from The American Heritage® Dictionary of the English Language, 4th Edition
- n. Flattering, often exaggerated praise and publicity, especially when used for promotional purposes.
from Wiktionary, Creative Commons Attribution/Share-Alike License
- n. An act of puffing.
- n. Fulsome public praise.
from the GNU version of the Collaborative International Dictionary of English
- n. The act of puffing; bestowment of extravagant commendation.
from The Century Dictionary and Cyclopedia
- n. Systematic puffing; extravagant praise.
from WordNet 3.0 Copyright 2006 by Princeton University. All rights reserved.
- n. a flattering commendation (especially when used for promotional purposes)
Sorry, no etymologies found.
Reality: puffery is anything a judge, NAD, or arbitrator says a consumer clearly should not rely on.
They have every reason to engage in puffery regarding the less fraudulent nature of its clickers.
In response to the shareholder lawsuit, Moody's argued that its claims to independence and ratings integrity were just "puffery" - legalese for innocent exaggeration:
The puffery is gone, it’s stripped down to the facts that I could verify (and a couple that I couldn’t), everything is footnoted, and it is now completely neutral.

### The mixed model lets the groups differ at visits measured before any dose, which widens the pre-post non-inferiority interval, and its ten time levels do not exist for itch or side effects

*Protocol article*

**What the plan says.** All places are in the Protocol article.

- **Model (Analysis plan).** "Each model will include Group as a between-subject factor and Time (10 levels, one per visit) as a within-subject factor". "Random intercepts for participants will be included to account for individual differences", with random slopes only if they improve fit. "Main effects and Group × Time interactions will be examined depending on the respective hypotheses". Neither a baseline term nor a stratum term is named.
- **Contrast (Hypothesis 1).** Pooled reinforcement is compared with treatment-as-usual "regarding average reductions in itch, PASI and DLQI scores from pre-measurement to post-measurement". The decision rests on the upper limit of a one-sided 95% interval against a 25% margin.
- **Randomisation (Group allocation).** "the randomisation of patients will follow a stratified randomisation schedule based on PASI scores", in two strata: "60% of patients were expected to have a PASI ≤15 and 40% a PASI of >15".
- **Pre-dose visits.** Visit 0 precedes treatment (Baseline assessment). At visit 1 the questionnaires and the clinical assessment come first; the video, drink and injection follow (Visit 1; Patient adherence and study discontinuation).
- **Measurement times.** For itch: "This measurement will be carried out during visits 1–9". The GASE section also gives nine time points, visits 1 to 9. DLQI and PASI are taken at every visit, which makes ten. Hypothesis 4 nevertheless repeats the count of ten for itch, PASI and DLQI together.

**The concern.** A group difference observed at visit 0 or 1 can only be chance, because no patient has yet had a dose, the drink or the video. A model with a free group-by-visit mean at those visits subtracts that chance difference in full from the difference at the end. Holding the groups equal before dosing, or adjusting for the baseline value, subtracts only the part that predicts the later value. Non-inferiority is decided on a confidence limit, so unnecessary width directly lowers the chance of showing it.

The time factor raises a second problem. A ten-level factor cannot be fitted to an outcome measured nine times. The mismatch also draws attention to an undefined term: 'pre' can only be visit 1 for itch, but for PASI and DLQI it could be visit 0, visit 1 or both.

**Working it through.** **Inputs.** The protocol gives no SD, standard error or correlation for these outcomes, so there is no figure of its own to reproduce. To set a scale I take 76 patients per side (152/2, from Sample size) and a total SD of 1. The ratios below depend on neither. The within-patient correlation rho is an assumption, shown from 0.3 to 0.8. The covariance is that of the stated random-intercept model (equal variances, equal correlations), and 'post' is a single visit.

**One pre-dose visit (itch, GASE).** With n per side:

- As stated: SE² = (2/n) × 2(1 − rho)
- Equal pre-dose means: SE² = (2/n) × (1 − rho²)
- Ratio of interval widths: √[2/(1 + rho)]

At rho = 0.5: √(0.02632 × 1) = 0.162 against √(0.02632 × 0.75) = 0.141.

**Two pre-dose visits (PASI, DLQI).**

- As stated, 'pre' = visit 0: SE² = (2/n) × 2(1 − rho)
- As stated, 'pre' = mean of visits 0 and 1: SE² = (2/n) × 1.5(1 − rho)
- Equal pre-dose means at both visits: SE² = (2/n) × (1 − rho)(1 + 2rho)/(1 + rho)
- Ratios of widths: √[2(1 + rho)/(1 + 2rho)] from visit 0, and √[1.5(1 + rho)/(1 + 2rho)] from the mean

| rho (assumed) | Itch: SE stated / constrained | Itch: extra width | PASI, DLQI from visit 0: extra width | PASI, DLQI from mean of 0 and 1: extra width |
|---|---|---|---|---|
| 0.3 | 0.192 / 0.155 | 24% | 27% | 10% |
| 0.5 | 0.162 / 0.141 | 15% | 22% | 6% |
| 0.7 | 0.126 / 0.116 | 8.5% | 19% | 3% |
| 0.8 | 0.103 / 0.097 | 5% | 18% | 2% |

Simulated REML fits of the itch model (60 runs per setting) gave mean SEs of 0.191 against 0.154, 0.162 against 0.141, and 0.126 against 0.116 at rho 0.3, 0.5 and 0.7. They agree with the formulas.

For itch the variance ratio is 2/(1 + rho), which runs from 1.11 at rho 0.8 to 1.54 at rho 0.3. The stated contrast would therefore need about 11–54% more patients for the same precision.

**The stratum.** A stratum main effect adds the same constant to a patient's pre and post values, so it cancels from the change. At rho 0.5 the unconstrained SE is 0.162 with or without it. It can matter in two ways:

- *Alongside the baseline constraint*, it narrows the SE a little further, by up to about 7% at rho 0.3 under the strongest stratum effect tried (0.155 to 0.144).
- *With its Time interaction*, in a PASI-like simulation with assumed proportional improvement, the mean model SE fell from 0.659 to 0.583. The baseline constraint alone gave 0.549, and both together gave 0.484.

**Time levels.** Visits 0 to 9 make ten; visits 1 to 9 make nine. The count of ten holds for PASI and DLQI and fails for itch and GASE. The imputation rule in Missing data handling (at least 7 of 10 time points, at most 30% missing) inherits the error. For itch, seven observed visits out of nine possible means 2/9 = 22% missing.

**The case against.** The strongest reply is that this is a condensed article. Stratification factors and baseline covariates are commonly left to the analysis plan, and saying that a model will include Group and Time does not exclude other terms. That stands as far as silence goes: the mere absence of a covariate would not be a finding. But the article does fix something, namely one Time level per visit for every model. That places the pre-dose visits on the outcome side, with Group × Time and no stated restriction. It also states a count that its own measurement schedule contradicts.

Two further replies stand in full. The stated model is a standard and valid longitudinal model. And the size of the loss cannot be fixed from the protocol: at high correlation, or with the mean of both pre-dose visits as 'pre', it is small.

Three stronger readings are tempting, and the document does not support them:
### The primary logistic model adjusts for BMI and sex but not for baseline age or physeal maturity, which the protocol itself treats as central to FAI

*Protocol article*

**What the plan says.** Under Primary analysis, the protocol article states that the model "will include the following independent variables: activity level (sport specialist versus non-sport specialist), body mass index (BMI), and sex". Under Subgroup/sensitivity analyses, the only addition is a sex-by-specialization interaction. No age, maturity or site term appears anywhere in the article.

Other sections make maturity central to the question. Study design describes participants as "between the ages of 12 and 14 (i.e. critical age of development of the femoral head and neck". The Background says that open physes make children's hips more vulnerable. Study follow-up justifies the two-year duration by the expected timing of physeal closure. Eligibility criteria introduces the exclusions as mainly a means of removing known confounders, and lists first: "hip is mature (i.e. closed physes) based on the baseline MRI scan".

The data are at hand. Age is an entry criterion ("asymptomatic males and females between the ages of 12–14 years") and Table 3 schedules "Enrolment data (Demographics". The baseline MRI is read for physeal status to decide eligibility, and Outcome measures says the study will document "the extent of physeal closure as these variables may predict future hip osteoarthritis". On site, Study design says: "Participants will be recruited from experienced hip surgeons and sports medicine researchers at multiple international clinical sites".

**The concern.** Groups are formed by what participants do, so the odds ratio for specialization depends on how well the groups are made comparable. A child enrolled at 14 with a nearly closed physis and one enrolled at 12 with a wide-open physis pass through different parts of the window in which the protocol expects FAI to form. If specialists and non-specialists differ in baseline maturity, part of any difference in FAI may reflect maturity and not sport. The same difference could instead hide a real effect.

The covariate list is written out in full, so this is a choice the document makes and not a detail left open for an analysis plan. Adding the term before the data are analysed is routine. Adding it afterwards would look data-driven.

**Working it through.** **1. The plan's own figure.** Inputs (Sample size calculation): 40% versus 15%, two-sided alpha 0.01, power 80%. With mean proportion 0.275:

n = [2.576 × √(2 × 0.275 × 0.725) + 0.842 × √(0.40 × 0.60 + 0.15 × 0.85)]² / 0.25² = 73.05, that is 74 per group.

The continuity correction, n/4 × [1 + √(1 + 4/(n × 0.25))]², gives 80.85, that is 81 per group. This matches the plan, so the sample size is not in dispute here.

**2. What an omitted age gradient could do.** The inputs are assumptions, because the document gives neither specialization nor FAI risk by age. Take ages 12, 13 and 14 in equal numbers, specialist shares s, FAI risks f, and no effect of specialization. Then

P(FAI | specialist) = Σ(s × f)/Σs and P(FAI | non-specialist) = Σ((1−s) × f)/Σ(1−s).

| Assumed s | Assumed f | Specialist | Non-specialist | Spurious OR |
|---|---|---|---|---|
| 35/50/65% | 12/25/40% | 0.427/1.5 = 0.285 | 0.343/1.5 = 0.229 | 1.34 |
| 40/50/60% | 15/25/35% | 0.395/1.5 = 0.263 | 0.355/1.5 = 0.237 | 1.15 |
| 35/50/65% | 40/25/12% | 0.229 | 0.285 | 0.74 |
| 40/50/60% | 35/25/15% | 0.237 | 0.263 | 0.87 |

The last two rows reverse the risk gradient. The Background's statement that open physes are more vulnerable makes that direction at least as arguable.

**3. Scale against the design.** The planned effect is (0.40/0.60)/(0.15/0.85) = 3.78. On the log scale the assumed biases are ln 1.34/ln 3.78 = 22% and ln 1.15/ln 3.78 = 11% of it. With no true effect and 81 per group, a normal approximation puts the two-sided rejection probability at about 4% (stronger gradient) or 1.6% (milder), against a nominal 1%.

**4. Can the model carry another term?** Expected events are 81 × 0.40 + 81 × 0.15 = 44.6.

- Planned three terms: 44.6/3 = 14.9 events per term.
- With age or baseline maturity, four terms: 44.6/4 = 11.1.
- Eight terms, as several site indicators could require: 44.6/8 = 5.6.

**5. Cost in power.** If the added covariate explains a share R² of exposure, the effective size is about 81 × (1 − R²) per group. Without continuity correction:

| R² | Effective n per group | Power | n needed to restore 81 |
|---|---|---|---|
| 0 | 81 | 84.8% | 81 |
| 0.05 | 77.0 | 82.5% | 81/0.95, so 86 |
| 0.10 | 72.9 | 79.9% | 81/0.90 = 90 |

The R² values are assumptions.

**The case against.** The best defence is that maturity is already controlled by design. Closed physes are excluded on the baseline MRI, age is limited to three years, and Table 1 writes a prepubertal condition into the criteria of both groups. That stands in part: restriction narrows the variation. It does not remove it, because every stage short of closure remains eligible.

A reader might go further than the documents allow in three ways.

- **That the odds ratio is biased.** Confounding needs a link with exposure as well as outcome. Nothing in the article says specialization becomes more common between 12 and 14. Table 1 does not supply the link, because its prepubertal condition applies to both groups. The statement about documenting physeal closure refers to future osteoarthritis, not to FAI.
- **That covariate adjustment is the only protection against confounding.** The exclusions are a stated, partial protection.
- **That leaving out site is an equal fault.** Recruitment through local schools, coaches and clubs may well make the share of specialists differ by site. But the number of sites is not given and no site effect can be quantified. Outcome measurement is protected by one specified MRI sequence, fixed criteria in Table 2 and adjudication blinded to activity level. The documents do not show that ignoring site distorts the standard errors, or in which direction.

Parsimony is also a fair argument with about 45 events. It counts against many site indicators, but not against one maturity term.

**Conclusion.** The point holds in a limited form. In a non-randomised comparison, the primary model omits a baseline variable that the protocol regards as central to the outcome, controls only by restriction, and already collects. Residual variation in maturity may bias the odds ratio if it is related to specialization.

But of course, it’s Hollywood, and the gentlemen on the tape who have been caught blatantly contradicting themselves, swanning about and engaging in puffery of the first order, are shameless enough, and arrogant enough not to care.
Celebrity chatter is my guilty pleasure, but the Fug Girls call the puffery to account.
For evidence of Clinton's "puffery" we have timelines of when things happened, we have her own schedules, etc.
For evidence of Obama's "puffery" we have a Republican senator running for re-election.
Such "puffery" was not unique, nor was it limited to the beauty products available for women.
In the old days, marketers were accused of "puffery": purveying falsehoods about the traits of the products they sold, as when Listerine claimed to prevent colds.